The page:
Development in Discovery Bay is a hot-button topic for many residents, but there is one growth issue most can agree upon the need for additional boat and RV storage.
The county does not allow for boat storage in driveways and side yards, but with the growth we've experienced over the years, we don't have a lot other options, said CSD Director David Piepho. My complaint has always been that you can't tell residents they can't park a boat in their driveway and then not give them an alternative.
For years, current county law has stated that residents cannot park or store their boats farther than one mile from public boat launching facilities. For most, the ordinance effectively ruled out storage locations other than the Discovery Bay Yacht Harbor, which has long been filled to capacity. The same holds true for the nearby Orwood Resort and Lazy M Marina. Consequently, owners have been forced to store their boats as far away as Livermore and Tracy.
Now, however, the rules might be about to change.
A new proposal called the Boat Storage Combining District is a countywide ordinance that would allow boat storage areas to be developed within agricultural zoning districts beyond one mile of public boat-launching facilities. The regulation would also provide for the storage of recreational vehicles in the same locations.
Our marina is in the corner of the community where there is nowhere to build more boat storage, and we (the town) realized we needed to do something else, said Piepho. So we went to the county and community development, and almost immediately they agreed that there was an issue. I think this is a good move for the community.
Scott Pellaton, owner of Delta RV and Boat Storage, thinks so too. Since purchasing his property on Bixler Road a few years ago, Pellaton has been storing as many as 200 boats and RVs on a portion of his 50-acre spread. When he originally bought the land, it was not his intent to serve as a dry-storage facility, but when the previous clients came to him saying they had no alternatives, Pellaton agreed to house them there.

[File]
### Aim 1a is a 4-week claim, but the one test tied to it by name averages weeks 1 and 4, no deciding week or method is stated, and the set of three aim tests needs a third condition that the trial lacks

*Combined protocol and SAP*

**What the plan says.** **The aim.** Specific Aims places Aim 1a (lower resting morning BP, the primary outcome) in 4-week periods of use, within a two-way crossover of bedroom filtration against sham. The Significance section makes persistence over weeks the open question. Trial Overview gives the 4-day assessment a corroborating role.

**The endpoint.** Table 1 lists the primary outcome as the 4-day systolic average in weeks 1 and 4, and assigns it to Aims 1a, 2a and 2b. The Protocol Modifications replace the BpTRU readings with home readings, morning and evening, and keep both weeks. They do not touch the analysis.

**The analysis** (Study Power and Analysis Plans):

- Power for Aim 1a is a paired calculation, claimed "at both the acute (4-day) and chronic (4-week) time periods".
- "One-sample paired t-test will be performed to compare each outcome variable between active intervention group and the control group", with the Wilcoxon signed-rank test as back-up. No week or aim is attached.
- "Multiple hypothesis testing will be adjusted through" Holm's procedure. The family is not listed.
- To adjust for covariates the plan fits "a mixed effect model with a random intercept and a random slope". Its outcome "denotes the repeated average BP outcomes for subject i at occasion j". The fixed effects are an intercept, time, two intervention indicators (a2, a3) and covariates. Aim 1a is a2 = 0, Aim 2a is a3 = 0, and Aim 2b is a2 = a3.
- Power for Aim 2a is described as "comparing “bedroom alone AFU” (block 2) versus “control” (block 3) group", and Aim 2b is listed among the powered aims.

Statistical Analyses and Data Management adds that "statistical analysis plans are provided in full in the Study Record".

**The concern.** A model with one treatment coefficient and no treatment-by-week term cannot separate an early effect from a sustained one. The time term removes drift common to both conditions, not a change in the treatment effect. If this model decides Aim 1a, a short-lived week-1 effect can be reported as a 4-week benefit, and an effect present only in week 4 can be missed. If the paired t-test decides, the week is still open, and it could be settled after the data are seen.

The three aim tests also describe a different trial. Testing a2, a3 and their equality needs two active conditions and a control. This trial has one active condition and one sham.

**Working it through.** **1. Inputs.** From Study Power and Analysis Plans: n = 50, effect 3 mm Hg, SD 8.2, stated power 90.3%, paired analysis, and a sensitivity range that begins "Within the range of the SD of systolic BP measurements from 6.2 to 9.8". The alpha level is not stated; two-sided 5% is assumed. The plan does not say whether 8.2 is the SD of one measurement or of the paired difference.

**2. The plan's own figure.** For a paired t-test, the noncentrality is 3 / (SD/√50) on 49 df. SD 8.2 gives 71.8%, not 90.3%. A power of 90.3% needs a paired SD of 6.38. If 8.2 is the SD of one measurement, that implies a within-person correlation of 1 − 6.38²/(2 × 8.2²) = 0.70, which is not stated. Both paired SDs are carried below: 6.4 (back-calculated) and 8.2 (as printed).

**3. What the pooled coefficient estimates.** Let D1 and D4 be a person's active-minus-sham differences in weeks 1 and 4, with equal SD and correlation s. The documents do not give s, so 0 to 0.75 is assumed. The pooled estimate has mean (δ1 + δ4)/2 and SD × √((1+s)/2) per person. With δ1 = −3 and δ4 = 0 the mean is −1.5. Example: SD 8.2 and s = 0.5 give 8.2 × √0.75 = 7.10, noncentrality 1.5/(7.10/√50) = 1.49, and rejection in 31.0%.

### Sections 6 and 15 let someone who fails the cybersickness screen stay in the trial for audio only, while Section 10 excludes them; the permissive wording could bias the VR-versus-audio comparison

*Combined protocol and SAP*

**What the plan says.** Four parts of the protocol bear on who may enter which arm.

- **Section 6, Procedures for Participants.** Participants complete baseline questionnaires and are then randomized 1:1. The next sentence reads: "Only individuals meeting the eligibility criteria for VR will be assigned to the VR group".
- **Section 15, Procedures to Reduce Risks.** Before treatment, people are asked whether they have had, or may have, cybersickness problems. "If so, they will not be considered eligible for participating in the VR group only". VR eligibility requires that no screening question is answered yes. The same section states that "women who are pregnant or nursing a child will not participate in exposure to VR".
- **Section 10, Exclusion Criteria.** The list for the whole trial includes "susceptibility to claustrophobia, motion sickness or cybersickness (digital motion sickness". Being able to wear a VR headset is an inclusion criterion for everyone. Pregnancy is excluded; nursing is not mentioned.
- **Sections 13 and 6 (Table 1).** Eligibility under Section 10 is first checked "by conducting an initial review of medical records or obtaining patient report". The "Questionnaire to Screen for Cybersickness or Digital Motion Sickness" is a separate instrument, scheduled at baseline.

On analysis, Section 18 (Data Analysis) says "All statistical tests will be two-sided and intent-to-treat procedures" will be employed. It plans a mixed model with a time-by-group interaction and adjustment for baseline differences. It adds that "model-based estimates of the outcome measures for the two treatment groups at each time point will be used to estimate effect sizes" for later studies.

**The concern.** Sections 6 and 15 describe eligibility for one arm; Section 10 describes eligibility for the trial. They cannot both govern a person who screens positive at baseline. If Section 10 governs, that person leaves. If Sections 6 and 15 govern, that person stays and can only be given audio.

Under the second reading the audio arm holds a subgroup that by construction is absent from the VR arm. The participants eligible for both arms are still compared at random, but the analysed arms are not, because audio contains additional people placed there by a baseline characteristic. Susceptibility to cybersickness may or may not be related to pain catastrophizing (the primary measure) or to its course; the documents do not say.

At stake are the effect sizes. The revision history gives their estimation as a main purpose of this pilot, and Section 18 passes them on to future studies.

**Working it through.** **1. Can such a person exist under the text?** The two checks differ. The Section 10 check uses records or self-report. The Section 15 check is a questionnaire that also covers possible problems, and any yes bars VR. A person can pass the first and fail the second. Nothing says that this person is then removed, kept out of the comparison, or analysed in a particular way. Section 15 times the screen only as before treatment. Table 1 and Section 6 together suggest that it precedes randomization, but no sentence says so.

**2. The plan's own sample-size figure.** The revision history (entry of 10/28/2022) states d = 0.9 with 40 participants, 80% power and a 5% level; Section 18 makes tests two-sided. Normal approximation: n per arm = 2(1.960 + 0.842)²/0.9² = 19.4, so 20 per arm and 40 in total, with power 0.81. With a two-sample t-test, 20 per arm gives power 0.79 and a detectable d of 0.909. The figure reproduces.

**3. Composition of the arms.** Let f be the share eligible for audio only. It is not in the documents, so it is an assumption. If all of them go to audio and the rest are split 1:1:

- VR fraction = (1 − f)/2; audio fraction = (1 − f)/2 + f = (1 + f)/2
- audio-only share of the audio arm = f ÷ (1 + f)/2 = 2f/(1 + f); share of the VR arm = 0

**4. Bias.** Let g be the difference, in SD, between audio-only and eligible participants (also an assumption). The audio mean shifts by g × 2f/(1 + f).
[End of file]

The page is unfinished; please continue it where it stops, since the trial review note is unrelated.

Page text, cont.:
While he concedes that his business technically violates the current ordinance, he believes the county has been looking the other way because of his small size and the vital service he provides. If and when the new ordinance passes, Pellaton said he has committed to the town to improve and expand his site.
If we become part of the new zoning, then we'll put up walls and make it less unsightly, he said. We have committed to the town to improve it at such a time that is financially feasible.
But I think the problem in Discovery Bay and surrounding areas is that to be within one mile of a marina or harbor is difficult. I understand that the whole idea (behind the original ordinance) was to keep the boats from coming back into town, but in a lot of ways this is forcing people to leave the area for their recreation, and that's not right, either. I believe this (new ordinance) will help.
Supervisor Mary Piepho agreed. People don't want to live in Discovery Bay and park their boats in Livermore or Pleasanton, she said. This (new ordinance) has the potential to provide more storage opportunities locally for our residents and will also keep the neighborhoods neat and tidy.
The negative declaration proposal a document that states there is no substantial evidence that a project will have a significant effect on the environment has been filed with the county, and the public comment period will be open until Dec. 10. The Contra Costa County Planning Commission is expected to conduct a public hearing on the proposal on Dec. 16.
A copy of the negative declaration may be viewed at the offices of the Department of Conservation and Development, and at the Contra Costa County Application and Permit Center at the McBrien Administrative Building, north wing, second floor at 651 Pine St. in Martinez. Written comments may be submitted via e-mail to email@example.com or by fax to 925-335-1250.